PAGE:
Innovating Towards the Ideal 

July 20, 2022

As mental health needs constantly evolve, so should the health system along with it. Senior leaders from Alliance Signature Series Sponsors, representing organizations across the health care industry, discussed the opportunities and challenges of developing an evidence-based and innovative mental health care system. Panelists explored how their organizations are propelling change to accommodate person-centered needs and what the future holds for transformative mental health care.

  • Tony Barrueta, Senior Vice President of Government Relations, Kaiser Permanente
  • Neil Leibowitz M.D., J.D., Chief Medical Officer, Beacon Health Options
  • Adam L. Myers, M.D., MHCM, FACHE, Chief Clinical Transformation Officer Blue Cross Blue Shield Association
  • Tarek Rabah, President & CEO, Otsuka Pharmaceuticals
  • Solome Tibebu, Founder and Chief Executive Officer, Going Digital: Behavioral Health Tech (moderator)


Innovating Towards the Ideal
Solome Tibebu:
Good morning, everyone. I’m Solome Tibebu founder Of Going Digital: Behavioral Health Tech. Thank
you so much for being here. As mental health needs continue to accelerate in the United States, it’s
critical for us to ensure that innovative treatments and access continue to expand. That’s why I’m so
excited for our panel today. I’d like to just jump right in. How about, as I ask each of you this first
question, if you could just introduce yourself and a little bit about the work you’re doing. Why don’t we
go ahead and start with Tarek first. Why is innovation important in the mental health space in the first
Tarek Rabah:
Thank you so much for the invitation and for the first question. My name is Tarek Rabah. I’m the CEO of
Otsuka Pharmaceutical North America. We are a pharmaceutical company, obviously, that is based in
Tokyo, Japan. Our US headquarters is actually in Rockville and Princeton. We are really very proud
because we are one of the very few pharmaceutical companies that still invest heavily in mental health.
That’s something we think is really, really important.
Specifically on the innovation side, I can think about maybe three reasons that are really
important for us to continue to innovate. One is the lack of parity between mental health treatment in
general and other chronic physical diseases. I come in from a long history in metabolic diseases, such as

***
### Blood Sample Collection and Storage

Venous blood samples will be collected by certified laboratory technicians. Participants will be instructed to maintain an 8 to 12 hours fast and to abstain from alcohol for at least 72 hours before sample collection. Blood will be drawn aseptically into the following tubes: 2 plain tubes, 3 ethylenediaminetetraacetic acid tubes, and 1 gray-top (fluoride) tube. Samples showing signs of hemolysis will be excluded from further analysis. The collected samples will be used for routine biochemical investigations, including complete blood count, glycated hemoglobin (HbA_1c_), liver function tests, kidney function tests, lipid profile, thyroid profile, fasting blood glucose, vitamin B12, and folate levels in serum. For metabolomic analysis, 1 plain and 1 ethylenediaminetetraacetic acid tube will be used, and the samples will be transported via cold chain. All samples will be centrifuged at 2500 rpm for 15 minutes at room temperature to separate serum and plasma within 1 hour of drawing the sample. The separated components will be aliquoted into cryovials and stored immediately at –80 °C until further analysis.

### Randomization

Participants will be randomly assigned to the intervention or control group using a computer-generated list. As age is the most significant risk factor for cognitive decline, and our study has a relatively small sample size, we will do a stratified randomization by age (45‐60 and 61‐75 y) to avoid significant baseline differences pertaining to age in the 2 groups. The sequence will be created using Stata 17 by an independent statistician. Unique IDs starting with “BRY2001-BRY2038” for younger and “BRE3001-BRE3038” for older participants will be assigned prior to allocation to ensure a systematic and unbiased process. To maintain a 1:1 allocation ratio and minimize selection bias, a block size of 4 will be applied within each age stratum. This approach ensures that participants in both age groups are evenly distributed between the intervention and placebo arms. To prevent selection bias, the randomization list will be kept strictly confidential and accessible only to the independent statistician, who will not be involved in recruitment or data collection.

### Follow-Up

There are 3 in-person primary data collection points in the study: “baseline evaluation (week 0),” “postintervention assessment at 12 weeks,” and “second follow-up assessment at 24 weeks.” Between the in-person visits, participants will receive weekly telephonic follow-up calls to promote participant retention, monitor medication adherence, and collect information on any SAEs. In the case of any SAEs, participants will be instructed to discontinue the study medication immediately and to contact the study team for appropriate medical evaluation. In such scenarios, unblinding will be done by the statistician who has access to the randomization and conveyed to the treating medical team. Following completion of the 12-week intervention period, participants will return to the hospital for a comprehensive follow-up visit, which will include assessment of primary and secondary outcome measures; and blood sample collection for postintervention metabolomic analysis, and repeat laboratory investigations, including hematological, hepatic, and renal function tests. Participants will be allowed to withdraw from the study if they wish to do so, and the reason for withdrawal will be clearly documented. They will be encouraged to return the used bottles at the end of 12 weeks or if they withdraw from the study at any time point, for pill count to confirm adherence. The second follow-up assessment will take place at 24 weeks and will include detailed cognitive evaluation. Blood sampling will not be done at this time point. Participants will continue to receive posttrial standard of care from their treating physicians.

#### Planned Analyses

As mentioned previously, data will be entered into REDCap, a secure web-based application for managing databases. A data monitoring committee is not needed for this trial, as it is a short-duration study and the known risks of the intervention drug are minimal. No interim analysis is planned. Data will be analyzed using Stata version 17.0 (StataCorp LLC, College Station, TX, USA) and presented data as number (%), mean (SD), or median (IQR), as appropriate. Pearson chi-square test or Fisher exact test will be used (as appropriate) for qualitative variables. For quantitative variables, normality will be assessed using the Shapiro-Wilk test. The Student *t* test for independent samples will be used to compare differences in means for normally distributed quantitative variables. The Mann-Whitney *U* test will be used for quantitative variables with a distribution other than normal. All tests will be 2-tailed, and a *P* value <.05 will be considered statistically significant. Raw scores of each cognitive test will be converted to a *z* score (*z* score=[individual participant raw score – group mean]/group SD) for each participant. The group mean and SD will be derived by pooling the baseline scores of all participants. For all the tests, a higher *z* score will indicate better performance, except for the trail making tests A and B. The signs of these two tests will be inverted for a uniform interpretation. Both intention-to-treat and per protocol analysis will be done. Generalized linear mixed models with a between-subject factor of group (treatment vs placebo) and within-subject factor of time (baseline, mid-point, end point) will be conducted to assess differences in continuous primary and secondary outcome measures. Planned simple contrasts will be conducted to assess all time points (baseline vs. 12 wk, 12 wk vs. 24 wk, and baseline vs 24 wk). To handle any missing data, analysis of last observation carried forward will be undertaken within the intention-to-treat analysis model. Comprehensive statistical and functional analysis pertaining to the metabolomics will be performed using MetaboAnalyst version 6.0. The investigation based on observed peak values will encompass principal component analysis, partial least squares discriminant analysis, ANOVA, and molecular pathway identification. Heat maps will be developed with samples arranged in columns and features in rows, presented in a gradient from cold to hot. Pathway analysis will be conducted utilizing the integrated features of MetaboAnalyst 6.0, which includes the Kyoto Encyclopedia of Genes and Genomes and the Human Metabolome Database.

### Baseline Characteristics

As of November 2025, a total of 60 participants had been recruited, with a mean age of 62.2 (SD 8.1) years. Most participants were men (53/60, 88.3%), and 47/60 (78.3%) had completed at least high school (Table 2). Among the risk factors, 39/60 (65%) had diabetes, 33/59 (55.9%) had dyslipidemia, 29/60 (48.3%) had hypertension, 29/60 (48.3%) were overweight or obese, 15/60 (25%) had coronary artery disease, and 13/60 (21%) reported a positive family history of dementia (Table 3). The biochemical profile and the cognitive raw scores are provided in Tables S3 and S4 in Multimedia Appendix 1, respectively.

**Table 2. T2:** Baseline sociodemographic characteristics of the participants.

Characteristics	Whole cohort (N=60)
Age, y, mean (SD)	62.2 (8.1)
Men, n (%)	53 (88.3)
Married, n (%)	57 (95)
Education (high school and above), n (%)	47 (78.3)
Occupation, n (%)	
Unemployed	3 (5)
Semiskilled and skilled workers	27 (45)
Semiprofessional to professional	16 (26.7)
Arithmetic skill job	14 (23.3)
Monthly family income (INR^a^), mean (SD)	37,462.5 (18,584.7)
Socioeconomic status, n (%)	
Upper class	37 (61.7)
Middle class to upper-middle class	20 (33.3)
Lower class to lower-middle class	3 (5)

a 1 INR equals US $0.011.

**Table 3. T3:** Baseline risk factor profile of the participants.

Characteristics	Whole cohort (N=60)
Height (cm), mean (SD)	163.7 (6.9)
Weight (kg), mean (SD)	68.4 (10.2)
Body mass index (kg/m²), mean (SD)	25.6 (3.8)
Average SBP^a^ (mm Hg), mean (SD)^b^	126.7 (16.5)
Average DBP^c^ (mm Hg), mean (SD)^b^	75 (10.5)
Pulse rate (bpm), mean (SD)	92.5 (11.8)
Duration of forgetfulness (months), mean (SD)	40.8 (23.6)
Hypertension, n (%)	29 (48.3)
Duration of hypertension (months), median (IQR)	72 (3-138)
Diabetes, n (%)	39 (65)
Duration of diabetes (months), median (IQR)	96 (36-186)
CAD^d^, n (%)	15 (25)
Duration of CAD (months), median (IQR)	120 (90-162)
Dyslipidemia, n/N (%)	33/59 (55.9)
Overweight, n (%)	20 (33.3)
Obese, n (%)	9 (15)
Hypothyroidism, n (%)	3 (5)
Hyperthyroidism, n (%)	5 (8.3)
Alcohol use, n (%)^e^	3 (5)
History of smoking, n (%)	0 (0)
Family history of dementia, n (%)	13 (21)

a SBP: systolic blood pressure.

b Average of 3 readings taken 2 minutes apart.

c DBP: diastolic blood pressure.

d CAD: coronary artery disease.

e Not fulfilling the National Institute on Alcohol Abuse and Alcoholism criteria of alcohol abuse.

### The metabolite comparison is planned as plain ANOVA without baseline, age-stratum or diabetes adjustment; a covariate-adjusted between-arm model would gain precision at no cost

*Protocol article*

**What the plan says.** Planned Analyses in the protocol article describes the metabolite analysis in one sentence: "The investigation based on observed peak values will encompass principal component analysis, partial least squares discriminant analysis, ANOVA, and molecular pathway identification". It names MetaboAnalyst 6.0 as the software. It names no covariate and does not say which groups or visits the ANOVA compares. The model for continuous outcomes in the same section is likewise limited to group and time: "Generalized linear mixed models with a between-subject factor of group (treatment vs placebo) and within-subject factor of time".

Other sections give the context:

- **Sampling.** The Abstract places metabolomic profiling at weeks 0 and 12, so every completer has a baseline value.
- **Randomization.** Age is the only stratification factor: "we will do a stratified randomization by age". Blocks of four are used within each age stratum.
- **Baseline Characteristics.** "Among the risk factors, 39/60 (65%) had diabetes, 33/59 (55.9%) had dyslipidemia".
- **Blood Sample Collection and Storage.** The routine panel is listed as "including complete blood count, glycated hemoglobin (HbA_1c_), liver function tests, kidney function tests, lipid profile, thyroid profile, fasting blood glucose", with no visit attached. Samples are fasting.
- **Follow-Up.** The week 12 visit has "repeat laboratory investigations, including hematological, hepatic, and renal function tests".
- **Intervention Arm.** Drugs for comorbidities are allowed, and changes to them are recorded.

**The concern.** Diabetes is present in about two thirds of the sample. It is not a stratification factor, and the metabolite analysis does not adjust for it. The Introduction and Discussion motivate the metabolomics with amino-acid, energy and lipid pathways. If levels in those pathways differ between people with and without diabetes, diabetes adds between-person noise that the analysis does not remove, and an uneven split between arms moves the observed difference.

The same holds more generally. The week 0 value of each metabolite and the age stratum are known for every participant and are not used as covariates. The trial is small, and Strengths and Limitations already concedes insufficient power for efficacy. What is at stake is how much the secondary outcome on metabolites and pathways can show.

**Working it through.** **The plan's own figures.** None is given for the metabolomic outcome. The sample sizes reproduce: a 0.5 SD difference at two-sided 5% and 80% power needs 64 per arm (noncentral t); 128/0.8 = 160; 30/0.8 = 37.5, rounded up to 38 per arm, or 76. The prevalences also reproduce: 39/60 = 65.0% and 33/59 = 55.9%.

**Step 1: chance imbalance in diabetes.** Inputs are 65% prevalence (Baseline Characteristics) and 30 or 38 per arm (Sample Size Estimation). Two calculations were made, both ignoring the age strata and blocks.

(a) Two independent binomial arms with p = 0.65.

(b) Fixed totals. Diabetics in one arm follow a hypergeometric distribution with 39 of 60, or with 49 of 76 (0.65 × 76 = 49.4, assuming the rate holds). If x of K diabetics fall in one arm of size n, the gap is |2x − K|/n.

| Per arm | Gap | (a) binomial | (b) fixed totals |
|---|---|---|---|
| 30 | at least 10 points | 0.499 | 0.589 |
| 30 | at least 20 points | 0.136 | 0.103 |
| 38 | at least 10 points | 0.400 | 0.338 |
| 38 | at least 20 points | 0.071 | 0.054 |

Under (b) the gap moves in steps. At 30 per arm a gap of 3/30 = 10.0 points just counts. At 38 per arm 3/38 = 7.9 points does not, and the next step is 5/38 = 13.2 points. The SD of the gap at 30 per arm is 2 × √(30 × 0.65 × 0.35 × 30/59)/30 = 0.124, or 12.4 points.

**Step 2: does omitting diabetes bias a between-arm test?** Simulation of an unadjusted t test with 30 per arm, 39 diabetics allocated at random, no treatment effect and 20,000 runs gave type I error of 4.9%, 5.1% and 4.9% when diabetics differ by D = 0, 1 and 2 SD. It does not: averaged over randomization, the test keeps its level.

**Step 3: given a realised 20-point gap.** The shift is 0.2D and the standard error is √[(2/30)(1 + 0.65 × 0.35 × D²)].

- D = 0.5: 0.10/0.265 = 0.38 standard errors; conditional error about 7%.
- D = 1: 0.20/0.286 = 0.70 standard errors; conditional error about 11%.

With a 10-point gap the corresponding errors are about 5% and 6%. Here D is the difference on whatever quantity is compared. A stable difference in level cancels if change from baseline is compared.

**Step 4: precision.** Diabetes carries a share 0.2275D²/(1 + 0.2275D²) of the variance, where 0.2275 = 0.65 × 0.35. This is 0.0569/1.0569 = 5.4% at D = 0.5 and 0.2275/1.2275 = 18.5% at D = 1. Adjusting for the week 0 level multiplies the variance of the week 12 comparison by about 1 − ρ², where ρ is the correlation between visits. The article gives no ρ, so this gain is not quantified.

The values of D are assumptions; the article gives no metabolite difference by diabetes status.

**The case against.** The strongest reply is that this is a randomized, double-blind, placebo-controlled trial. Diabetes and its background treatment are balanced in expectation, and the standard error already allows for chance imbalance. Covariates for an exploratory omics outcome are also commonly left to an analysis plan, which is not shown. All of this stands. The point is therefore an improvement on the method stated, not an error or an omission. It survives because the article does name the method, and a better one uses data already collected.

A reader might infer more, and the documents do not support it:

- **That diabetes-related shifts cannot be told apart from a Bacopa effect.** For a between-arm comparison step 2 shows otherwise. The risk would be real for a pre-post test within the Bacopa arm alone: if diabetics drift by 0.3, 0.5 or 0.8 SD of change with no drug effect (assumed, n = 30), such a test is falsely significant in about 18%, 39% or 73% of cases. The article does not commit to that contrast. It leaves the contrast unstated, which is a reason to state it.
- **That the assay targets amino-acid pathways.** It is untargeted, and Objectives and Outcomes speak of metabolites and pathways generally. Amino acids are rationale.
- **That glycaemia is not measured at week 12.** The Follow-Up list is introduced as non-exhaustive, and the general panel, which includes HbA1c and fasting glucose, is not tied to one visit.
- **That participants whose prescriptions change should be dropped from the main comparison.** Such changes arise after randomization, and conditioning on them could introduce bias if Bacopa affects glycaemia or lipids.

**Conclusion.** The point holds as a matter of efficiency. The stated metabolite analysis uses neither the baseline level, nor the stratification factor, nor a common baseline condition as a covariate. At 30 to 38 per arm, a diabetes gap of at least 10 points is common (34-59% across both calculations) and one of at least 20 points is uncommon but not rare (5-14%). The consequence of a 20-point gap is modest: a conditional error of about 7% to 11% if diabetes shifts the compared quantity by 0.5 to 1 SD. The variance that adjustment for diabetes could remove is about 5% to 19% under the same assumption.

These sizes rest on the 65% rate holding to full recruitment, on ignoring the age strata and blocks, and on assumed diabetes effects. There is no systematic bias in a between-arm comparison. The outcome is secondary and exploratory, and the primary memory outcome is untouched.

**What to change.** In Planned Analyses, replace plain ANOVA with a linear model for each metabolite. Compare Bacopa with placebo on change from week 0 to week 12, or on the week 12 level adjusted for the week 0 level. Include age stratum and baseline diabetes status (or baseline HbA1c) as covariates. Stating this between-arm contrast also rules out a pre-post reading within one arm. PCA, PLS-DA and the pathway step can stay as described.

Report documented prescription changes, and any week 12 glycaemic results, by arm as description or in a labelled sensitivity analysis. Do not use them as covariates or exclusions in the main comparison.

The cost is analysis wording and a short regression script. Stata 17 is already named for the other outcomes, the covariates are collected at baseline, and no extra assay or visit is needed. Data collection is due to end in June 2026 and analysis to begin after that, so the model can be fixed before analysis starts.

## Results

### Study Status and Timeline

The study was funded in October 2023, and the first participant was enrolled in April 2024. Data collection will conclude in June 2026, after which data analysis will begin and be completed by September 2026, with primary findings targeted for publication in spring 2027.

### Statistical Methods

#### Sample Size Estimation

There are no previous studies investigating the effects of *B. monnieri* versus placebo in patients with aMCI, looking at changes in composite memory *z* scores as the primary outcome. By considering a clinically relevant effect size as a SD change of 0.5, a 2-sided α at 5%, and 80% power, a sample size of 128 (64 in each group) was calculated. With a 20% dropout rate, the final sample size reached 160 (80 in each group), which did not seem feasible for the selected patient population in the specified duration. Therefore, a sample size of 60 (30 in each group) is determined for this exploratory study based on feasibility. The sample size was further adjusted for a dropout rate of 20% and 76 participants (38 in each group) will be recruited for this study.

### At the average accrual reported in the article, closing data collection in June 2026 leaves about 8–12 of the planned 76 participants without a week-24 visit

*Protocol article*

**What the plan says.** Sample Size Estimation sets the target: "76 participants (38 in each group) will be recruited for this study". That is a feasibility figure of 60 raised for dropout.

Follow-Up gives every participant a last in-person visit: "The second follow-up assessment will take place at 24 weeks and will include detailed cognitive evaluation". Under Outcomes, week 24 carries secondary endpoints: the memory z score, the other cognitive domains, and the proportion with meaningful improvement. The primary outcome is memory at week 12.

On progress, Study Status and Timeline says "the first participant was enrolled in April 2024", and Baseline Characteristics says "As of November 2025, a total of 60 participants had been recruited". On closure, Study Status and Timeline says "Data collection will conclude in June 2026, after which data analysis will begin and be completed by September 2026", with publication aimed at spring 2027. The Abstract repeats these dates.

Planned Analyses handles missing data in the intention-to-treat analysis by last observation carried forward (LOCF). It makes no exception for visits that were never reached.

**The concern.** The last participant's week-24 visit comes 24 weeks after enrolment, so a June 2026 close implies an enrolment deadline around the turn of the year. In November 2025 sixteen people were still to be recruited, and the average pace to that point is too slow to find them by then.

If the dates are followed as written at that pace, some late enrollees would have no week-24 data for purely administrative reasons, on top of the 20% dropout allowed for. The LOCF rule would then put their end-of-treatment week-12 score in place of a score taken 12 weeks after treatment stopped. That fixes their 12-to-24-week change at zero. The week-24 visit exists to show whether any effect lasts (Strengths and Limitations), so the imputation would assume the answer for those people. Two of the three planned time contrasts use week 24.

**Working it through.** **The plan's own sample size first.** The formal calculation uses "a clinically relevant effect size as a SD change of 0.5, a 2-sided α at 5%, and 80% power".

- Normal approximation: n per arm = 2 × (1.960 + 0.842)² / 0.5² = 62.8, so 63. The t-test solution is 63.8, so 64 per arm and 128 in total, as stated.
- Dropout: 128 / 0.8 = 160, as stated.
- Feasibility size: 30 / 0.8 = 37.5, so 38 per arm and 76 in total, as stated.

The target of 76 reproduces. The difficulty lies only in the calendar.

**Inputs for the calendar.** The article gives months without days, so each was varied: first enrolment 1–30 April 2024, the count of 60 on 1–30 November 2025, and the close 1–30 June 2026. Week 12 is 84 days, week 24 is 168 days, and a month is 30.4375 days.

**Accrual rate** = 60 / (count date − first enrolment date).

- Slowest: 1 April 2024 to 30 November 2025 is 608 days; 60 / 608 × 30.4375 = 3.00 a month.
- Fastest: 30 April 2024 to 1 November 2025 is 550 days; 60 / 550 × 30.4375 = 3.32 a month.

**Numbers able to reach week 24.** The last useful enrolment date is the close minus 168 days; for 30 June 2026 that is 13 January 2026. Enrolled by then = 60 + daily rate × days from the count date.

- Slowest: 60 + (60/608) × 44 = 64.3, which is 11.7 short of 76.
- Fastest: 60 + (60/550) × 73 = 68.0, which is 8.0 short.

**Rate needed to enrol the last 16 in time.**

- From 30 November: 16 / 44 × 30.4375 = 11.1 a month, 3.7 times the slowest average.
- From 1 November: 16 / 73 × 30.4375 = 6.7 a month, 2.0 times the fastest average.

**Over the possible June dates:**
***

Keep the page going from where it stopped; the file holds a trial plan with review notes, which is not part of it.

diabetes, cardiovascular diseases. I can see that there was there is still a lot for us to do in this field, but
we have made a lot of progress. As I come in into mental health, I can see that we have to do much,
much more. Most importantly, considering mental health as a chronic disease, rather than an acute,
episodic disease, which is more or less the status at this moment.
The second important thing is this growing shortage, if you want, of a specialized psychiatrists
and the absolute need for us to prepare the primary care setting, in general, to really be able to handle
and treat mental healthcare patients. We know that 50% of patients are coming into primary care
settings. I think this is really important for us to enable them to do that. I think technology, we’ve heard
a little bit right now on the importance of telehealth and telemedicine and other important digital
connections that can train physicians to actually do that in a primary care setting or healthcare
providers, in general, but also increase this engagement with their patients, for them to be able to see
their healthcare professionals more frequently. The last important thing is we still have a significant lack
of access to proper healthcare treatment and services, especially in under privileged communities,
underserved communities, in general. I think what perpetuates all of that is, again, he mental health
stigma that we all need to work to make it better.
Solome Tibebu:
Excellent. Adam, how about you?
Adam Myers:
Yes. Thank you so much. Well, I’m Adam Myers. I am the chief clinical transformation officer for Blue
Cross Blue Shield. I love it that we’re starting with ‘why’. It’s great to have the opportunity to frame the
conversation in that way. I’ll take you back just a bit about my personal ‘why’ for this. Before I went to
medical school, I tried a variety of different career pursuits, everything from being a disc jockey to